• Financial resources must be wisely spent on administration costs as the main purpose of funds is to apply it for chess development!

The chess leadership must ensure that an effective and efficient ICS is in place to protect the interests of chess.

Why is an internal control system (ICS) important?

  • That the organization operates efficiently and effectively.
  • That the organisation achieves its goals and objectives.
  • It ensures better accountability from all the administrators.

Examples of financial control

  • Two or three designated members to sign cheques.
  • Designated members receive smses for payments and withdrawals.
  • Special permission for expenses exceeding a certain limit, eg. R2500.00.
  • A proper bookkeeping system (receipts, payments, bank reconciliation, trial balance, financial reports, financial statements).

The treasurer or assistant-treasurer of a chess committee must give financial feedback at every meeting (a bank balance statement is to be requested 1-2 days before a scheduled meeting).

Control versus power

Many people confuse control with power and vice versa. Control is for the benefit of the [chess] organisation and its [chess] community (eg. for “the best interests of the child“), whereas power is for the benefit of a few individuals!

Types of financial resources

Though the financial function of a [schools] chess organisation is not to maximise profits, financial resources are indeed required to manage general administrative expenses (eg. telephone, website hosting), tournament and workshop expenses (eg. rental of venues, printing of posters, refreshments) and chess development (eg. printing of study material). Sources of income consists of:

  • Tournament fees.
  • Registration fees.
  • Government funds earmarked for development projects and chess tournaments (next level participation).
  • Sponsorships.

Prerequisites for effective and efficient chess development

  • Optimal use of available trained human resources.
  • Proper implementation of an internal control system (ICS).

Refer to your last tournament: Did you have a budget to plan for the costs of the tournament?

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R7     Doctrine

Chess doctrine is what the administrators stand for (how they contribute). It is defined as an action and communication guide of principles and procedures

  • that gives direction to the administrators
  • to achieve the vision, mission, goals and objectives of the chess organisation in its chess community.

A set of chess doctrine principles include:

Advantages of an effective and efficient chess doctrine

  • A guide to [committee] administrator action
  • A tool for effective and efficient communication
  • To facilitate tournament readiness and preparedness

Factors that play a role in effective and efficient doctrine:

  • Speed
  • Preciseness
  • Time (please refer to the root factor History).(History plays an important role in the creating of doctrine).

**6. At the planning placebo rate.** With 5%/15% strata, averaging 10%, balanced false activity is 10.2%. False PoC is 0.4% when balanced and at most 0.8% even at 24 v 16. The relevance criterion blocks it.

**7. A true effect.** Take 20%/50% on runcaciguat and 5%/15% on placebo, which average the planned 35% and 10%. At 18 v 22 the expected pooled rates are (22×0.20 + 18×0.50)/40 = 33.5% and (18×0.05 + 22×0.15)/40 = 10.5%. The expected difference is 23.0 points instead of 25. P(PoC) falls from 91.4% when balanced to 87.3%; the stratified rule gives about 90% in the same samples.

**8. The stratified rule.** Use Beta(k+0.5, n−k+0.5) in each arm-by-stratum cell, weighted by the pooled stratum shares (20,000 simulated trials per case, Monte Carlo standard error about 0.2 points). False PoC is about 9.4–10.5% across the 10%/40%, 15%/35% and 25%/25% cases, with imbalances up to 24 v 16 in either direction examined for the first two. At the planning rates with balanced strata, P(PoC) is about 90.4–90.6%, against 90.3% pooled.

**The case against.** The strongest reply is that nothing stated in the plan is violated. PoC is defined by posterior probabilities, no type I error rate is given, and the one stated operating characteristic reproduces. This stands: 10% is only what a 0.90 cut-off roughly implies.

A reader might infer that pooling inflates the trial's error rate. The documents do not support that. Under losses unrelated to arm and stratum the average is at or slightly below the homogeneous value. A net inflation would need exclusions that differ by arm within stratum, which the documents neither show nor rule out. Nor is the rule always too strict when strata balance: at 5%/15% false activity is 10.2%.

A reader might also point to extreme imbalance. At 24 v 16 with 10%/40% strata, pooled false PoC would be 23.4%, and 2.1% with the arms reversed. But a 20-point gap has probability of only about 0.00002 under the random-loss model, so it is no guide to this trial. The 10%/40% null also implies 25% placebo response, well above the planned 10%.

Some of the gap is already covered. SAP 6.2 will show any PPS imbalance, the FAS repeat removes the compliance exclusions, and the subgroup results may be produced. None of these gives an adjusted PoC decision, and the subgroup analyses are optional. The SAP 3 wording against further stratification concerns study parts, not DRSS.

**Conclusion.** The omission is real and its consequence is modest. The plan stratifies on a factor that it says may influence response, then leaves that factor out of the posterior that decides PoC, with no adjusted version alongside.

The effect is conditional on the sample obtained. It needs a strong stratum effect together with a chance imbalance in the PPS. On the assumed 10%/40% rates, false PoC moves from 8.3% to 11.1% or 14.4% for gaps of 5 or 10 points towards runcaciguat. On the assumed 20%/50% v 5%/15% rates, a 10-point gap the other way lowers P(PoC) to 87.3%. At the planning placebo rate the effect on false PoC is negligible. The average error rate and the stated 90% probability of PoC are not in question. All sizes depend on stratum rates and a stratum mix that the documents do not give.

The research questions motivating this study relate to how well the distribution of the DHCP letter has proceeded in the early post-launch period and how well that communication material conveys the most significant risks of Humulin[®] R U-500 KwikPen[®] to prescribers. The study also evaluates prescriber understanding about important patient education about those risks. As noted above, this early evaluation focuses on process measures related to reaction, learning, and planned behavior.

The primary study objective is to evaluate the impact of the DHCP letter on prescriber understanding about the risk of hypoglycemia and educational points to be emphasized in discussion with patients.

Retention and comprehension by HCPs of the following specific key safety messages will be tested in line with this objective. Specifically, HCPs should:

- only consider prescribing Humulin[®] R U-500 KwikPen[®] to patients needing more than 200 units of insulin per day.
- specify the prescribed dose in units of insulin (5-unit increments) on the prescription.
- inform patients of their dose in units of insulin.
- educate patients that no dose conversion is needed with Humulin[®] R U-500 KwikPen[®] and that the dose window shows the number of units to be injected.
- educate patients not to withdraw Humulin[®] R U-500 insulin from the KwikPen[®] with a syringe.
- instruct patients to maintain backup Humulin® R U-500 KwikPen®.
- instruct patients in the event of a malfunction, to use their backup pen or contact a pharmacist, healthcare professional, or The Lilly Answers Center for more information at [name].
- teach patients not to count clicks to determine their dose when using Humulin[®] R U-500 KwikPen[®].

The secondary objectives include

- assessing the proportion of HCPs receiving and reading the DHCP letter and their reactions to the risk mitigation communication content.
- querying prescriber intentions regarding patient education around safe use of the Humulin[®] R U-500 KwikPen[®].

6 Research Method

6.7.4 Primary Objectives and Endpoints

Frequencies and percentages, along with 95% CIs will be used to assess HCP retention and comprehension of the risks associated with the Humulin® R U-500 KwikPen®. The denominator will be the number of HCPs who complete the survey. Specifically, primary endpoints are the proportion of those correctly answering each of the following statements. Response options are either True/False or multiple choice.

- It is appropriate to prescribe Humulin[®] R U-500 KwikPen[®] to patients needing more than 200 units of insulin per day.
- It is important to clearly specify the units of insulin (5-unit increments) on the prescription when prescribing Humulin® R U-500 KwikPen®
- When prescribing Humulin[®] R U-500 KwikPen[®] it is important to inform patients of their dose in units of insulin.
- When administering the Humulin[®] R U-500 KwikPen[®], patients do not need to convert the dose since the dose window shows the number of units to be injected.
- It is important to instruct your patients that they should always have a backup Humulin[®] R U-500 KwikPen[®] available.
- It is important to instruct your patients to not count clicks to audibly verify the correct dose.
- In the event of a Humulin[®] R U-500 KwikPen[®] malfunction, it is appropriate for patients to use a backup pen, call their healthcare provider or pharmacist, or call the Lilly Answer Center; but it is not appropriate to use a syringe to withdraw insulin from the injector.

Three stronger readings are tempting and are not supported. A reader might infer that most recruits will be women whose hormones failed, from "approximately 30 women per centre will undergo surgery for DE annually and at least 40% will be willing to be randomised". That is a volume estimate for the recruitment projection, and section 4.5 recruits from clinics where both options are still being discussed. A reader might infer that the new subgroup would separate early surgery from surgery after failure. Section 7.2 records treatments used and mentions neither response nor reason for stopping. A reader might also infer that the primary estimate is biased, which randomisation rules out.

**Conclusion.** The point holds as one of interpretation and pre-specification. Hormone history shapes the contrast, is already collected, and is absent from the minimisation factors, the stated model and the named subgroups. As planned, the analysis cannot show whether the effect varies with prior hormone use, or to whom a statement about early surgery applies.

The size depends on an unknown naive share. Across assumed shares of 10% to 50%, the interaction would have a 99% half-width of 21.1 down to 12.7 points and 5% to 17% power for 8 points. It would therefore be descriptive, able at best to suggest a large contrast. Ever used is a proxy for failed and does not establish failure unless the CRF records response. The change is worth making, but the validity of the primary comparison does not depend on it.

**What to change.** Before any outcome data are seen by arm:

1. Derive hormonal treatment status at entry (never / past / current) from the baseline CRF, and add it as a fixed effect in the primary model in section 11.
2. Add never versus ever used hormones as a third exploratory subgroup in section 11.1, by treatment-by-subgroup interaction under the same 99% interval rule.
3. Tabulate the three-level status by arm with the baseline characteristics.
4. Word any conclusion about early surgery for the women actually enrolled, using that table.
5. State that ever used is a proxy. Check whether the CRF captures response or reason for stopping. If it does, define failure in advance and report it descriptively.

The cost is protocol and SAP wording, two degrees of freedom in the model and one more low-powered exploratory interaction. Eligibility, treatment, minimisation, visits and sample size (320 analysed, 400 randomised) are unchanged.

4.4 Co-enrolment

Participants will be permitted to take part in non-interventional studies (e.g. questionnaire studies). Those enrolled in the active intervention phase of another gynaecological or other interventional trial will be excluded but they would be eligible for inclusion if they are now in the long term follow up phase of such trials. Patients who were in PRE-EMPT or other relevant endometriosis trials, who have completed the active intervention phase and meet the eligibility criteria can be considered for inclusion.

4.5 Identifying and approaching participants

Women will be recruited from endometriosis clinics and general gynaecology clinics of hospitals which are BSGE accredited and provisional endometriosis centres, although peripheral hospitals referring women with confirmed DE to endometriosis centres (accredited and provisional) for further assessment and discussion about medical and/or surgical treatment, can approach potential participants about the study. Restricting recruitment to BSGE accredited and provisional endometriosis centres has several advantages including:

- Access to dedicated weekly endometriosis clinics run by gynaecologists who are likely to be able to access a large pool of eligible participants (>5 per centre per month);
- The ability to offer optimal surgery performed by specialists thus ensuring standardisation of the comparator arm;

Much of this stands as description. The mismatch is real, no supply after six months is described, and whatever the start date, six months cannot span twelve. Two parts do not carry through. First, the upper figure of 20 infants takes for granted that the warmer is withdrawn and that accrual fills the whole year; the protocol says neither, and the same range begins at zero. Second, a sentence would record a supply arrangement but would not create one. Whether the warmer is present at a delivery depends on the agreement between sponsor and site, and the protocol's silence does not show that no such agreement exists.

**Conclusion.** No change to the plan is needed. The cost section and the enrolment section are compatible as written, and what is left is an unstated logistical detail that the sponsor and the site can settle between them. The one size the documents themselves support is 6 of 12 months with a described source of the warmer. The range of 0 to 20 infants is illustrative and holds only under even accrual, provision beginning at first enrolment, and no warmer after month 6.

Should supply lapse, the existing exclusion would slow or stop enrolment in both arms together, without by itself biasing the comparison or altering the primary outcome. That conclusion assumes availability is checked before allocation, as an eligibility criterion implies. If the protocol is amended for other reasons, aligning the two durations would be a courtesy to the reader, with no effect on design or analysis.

How do you think can a change in doctrine influence constructive change in chess?

Refer to your last tournament: Did your planning and preparations start in advance? Did you give direction to your committee members? Did your committee achieve its Mission, Goals and Objectives?

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R8     Complacency

Complacency is when administrators are happy with how things are (contend with the status quo) and are not willing to change or make things better. Complacency kills! Overcoming complacency needs a review of the various areas where complacency has taken its toll:

  • Doctrine
  • Leadership
  • Communicating
  • Planning
  • Organising
  • Decision-making
  • Priority-setting: make a list of chess tasks (5-10) that you must do tomorrow. Write those down that are URGENT and those that are NOT URGENT. Mark the tasks that you must do (URGENT and IMPORTANT). Delegate those tasks that are URGENT, but NOT IMPORTANT. Schedule those tasks that are NOT URGENT, but IMPORTANT. Eliminate those TASKS that are NOT URGENT and NOT IMPORTANT! By the end of tomorrow check whether you have done the URGENT tasks, delegated the URGENT but NOT IMPORTANT tasks, scheduled those tasks that are NOT URGENT but important, eliminated those tasks that are NOT URGENT and NOT IMPORTANT.

Complacency is a discipline issue! Never sit back and think that if the previous chess tournament was a success the next tournament will also be a success – this is a false sense of mission preparedness and readiness! Every tournament’s planning starts all over again. General George Patton of WWII referred to complacency as ” the slowing up of the engine inside of me which is pounding ” instead of ” to keep going! “.

  • Administrators must still perform their tasks and duties and maintain responsibility!

Refer to your last tournament: Did your committee communicate the required info to the chess community? Did the tournament start on time? Did the officials arrive in time? Were the officials committed?

Think about one complacency issue you have experienced in chess the past year. What steps will you take to prevent future complacency?